“Mind-blowing” would be the words I would use to sum up Thomas Lamarre’s talk on Friday afternoon. Using the manga, films, and anime of the Ghost in the Shell universe, Professor Lamarre powerfully wove his interpretation of cyborgs, the direction they are headed, and the ways in which technology works to create them.
Lamarre started off by explaining that cyborgs are a technology of the self. This technology of the self is then composed of two different elements: the technology of replication, which is usually posed at the level of the consciousness, and the technology of communication, which is usually posed through computer components and through cyberspace. He expounded that one existing technology that combines both of these parts is television, or what is referred to as a screen, in that it records images, and then proceeds to transmit them. He claimed that television, “…is what a cyborg is often about.”
The first method Lamarre had of showing this was through his section on the Ghost in the Shell manga, called “Beyond Dualism”. In this, he says that the manga expresses the idea that “…we can overcome dualism in terms of models of our materialism”, and shows this through the panels that depict a human brain and spinal cord hanging, about to be transplanted into an artificial body. He also shows us one of the first examples of a screen, in the manga panel where Motoko is looking through a large window at the garbage man who has had his mind hacked and possesses false memories.
Second, he looked to the Ghost in the Shell films, in a segment called “Beyond Substantialism”. Here, he emphasizes the role of hierarchy in the films, such as in the idea that the higher mental functions can control the lower functions. He claims that this hierarchy is carried out through management. It is also here that Lamarre points to one of the other examples of screens, that of the repeating images of scan lines, and the way that they are also exhibited in characters’ cyber perception. He connects this back to television, since we are led to the conclusion that not only do artificial eyes and cyber perception scan the world or cyberspace, but also transmit this information beyond themselves.
The last portion of Lamarre’s speech was called “Beyond Hylomorphism”. He defined hylomorphism (very briefly) as a theory of emergence of form through competing forces. In the Ghost in the Shell anime, this can be seen through the laughing man incident; a mysterious logo/virus that had no known cause or creator, managed to cause a major social affect merely through its existence. Lamarre connected this to the idea of the pervasive images of screens and televisions within the anime. These images cropped up even when they would be unnecessary (such as when characters were jacked in to the cyberspace), and would even be layered over one another or reflected in glass in a way that Lamarre claimed could actually cause people to “lose perception”. He described these overwhelming visual obstructions as becoming “social contagions”, influencing how people interact in the physical environment without having a physical presence.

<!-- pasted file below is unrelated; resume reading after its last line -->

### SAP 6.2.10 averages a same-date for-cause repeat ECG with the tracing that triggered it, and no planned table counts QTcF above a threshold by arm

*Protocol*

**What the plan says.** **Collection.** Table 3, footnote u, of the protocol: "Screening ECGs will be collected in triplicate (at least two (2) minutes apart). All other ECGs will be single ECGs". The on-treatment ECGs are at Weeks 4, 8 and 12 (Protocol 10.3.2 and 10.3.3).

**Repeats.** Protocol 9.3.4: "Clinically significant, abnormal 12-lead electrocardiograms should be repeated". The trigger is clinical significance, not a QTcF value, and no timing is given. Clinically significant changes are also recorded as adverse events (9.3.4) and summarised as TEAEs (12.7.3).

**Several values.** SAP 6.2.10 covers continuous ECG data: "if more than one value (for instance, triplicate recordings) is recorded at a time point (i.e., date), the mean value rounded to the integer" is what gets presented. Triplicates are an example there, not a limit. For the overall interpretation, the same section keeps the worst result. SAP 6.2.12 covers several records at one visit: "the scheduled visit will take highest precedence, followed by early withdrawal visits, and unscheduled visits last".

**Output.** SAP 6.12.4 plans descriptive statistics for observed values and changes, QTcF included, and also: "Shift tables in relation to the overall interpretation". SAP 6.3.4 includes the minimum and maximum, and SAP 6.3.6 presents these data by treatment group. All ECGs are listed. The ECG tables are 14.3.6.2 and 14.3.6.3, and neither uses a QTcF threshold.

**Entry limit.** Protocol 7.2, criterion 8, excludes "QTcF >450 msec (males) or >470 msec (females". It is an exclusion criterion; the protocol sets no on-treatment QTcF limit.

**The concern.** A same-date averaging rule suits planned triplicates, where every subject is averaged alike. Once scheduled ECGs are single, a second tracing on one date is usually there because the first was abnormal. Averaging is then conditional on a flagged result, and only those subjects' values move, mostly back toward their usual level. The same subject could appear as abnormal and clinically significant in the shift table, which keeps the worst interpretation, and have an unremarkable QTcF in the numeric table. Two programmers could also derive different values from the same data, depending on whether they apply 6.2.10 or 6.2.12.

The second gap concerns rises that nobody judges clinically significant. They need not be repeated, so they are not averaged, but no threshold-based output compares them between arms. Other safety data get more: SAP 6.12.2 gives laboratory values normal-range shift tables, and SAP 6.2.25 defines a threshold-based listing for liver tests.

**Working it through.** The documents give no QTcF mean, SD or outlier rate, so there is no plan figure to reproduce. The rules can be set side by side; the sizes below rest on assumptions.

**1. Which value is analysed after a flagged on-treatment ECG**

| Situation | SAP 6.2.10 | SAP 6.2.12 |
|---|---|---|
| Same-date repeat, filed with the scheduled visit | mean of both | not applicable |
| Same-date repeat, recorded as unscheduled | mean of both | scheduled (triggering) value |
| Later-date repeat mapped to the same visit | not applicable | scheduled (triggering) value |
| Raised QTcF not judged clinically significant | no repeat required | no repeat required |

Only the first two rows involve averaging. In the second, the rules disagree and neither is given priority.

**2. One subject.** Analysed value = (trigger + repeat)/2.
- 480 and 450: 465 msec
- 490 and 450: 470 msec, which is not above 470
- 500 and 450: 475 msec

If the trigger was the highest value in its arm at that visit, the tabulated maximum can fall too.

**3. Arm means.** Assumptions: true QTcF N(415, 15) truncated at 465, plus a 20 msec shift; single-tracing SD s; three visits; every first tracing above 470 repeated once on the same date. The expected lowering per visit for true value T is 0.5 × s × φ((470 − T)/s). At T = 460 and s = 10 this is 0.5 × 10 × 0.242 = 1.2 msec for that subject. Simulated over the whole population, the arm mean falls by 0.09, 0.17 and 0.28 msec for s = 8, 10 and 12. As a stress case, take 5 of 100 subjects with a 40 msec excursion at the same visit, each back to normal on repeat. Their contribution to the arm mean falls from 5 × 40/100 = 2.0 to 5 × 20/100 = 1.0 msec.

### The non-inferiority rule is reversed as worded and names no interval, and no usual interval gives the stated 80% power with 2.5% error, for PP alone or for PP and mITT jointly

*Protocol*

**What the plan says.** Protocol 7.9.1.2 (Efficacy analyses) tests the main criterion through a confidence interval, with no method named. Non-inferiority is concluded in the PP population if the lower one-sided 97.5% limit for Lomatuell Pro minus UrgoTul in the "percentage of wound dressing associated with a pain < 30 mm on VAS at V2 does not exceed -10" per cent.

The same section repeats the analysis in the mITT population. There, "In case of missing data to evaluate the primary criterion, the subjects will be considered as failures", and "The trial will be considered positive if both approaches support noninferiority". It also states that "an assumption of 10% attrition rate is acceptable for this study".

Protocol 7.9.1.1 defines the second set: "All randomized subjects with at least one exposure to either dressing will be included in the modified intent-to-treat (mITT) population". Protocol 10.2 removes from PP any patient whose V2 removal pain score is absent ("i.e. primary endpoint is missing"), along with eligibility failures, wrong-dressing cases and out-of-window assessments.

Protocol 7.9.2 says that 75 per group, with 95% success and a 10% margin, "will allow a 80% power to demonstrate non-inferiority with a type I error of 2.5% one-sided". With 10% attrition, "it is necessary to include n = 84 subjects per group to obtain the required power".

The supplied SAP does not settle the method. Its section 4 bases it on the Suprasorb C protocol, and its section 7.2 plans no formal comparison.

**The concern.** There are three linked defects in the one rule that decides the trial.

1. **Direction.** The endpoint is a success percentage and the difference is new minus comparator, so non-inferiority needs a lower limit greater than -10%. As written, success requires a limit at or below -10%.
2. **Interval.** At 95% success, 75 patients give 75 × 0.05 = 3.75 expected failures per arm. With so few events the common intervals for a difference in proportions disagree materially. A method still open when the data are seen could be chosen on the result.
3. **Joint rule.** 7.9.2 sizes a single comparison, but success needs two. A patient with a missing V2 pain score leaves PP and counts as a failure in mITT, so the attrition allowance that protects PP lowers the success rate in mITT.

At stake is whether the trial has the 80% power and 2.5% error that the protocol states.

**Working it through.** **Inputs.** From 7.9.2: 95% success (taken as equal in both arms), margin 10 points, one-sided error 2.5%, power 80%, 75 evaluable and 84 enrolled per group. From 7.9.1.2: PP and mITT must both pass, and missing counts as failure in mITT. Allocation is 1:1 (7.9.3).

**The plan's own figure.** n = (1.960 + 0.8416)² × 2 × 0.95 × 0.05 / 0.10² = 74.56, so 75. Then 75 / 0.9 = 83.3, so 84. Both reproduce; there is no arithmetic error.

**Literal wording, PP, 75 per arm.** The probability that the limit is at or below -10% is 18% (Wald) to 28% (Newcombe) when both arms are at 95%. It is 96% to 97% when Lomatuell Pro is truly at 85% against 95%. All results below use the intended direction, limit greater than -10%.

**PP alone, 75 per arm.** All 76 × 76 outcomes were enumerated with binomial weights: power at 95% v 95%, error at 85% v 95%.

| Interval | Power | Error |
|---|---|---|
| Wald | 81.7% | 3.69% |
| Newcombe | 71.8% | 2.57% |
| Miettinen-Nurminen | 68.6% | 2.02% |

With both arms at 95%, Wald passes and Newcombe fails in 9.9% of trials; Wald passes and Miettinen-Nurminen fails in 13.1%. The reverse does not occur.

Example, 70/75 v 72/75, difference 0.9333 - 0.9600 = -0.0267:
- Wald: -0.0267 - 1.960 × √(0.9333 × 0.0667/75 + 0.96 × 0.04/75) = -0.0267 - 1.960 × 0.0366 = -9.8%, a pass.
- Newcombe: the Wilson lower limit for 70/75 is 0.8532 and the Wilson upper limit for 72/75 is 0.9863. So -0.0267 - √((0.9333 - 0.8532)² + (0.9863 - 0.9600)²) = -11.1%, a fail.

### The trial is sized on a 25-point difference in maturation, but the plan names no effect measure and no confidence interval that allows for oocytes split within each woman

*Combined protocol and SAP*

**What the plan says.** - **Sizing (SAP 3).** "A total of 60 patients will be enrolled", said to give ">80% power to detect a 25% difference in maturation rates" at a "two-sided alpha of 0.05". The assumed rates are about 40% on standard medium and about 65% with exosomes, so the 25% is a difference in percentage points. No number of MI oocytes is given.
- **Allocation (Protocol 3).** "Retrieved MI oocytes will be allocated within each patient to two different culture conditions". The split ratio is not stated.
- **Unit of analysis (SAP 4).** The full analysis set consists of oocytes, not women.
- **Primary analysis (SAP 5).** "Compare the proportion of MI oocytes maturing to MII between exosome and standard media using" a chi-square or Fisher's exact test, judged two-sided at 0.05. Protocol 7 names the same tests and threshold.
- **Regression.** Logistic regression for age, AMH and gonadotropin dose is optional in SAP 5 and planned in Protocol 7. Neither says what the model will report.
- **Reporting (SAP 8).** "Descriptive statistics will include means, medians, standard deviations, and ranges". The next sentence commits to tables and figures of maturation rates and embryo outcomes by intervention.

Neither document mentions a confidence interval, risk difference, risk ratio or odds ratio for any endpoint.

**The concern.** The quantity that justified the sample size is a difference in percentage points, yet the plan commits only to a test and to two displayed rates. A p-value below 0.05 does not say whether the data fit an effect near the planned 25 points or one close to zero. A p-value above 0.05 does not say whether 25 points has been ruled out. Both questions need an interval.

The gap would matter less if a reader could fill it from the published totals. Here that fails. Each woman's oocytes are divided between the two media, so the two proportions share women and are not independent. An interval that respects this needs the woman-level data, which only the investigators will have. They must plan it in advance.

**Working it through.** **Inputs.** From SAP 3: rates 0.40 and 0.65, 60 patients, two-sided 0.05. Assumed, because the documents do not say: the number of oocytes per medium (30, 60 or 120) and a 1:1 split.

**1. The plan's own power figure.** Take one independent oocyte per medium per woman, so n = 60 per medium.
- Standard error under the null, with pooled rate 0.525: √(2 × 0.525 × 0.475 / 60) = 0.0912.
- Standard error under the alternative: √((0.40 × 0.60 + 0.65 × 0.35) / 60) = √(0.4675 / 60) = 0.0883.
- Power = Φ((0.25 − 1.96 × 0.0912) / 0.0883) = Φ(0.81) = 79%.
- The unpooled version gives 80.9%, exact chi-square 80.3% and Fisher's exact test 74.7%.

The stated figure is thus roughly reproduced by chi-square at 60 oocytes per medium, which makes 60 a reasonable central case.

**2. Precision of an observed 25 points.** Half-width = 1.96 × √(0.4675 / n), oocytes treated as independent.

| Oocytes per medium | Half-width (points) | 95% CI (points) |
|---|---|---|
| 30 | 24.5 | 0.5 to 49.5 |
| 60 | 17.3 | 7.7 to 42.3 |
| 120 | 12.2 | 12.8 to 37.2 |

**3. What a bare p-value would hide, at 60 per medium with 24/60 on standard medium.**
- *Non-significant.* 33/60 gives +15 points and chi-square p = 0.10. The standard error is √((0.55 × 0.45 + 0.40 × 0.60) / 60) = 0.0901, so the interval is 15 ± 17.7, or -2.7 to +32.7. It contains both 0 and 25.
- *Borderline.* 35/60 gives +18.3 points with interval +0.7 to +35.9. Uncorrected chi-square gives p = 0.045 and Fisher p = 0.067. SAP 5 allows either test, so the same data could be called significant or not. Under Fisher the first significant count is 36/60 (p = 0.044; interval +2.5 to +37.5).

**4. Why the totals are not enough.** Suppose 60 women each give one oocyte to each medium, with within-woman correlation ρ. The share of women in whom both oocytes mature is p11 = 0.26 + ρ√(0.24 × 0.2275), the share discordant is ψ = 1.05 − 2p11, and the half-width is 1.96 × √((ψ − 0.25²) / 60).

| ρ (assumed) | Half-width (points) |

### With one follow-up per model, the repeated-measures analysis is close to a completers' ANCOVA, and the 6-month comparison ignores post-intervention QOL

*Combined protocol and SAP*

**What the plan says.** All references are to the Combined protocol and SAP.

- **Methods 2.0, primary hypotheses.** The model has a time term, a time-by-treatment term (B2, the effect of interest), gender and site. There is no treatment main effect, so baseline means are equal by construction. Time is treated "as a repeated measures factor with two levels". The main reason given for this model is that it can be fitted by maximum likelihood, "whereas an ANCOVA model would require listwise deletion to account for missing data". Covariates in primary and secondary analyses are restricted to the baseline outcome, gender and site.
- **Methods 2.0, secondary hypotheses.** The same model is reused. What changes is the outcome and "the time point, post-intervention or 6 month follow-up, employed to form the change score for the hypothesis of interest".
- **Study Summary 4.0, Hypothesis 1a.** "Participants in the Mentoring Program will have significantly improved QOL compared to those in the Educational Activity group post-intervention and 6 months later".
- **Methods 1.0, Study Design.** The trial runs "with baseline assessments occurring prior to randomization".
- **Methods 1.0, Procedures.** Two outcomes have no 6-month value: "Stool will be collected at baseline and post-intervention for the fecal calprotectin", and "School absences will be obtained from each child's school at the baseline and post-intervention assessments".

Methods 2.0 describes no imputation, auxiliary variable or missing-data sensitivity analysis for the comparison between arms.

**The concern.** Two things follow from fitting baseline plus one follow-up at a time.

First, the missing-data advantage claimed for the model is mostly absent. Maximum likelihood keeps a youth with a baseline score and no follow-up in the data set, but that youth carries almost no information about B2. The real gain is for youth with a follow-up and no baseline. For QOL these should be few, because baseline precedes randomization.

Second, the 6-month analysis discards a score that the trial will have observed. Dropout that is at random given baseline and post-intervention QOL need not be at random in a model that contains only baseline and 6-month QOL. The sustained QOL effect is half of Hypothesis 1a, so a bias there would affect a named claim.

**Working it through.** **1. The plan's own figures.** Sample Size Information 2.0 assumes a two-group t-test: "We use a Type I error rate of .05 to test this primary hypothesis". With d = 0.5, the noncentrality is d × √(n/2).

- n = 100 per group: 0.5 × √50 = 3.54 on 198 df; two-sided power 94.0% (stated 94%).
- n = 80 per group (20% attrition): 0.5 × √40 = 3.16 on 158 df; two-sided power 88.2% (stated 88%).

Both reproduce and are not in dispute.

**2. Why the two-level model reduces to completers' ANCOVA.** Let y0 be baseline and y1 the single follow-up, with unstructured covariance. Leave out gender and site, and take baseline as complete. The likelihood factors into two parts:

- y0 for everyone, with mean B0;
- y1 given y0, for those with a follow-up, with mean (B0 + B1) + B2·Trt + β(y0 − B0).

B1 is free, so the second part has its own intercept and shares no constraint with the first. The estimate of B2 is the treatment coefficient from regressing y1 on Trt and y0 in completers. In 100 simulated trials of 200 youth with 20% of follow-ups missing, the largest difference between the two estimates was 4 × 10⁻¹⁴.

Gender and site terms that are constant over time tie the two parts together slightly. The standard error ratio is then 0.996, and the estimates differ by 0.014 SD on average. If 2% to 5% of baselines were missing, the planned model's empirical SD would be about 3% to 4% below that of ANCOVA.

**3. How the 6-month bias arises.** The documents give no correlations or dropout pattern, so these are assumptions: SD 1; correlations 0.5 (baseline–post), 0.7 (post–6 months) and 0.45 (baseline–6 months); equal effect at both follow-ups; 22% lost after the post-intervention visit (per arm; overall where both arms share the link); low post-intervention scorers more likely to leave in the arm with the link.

At the end of his presentation, Prof. Lamarre left us with the sentiment that in the end, for humans and/or cyborgs, “…electromagnetic radiation is what is most in common”.
For me, Thomas Lamarre’s lecture was both intriguing and overwhelming. His idea that television and screens are one of the elements/forms of cyborgs was interesting, and I could definitely see how in the future this could be realized. Already today most cellular phones can take photos or videos and upload them to the internet, so it’s not much of a stretch to imagine such devices being implanted or attached to our bodies, thereby making us all cyborgs. However, I wonder how Lamarre’s theory of screens would operate when a cyborg does not realize that it is in fact a cyborg. In particular I am thinking of a situation similar to the replicants from Blade Runner. While in this film the replicants are not actual cyborgs but completely artificial beings, one character, Rachel, is not at first aware that she is not human. In all of Lamarre’s examples, he uses easily identifiable screens that have characteristic scan lines or digital displays overlapping the visual feed. For Rachel, we assume her eyesight is much the same as a human’s, except that it is like a camera, scanning and probably transmitting without her knowledge. It would be interesting to see whether her “screens” would fit into Lamarre’s premise.
Overall, Thomas Lamarre’s keynote lecture was an exhilarating experience, wrapping the idea of the cyborg into the technologies of television, and it has left me still pondering many of the proposed ideas still, days later.
Blade Runner: The Final Cut. Dir. Ridley Scott. Perf. Harrison Ford, Rutger Hauer, Sean Young, Edward James Olmos, and Daryl Hannah. Warner Bros. Pictures, 1982 (2007 edition). Film.
Lamarre, Thomas. “Humans and Machines – Media Interface after the Cyborg.” Visions of the Future: Global Science Fiction Cinema Conference, University of Iowa. Main Library, Iowa City, IA. 13 April 2012. Keynote Speech.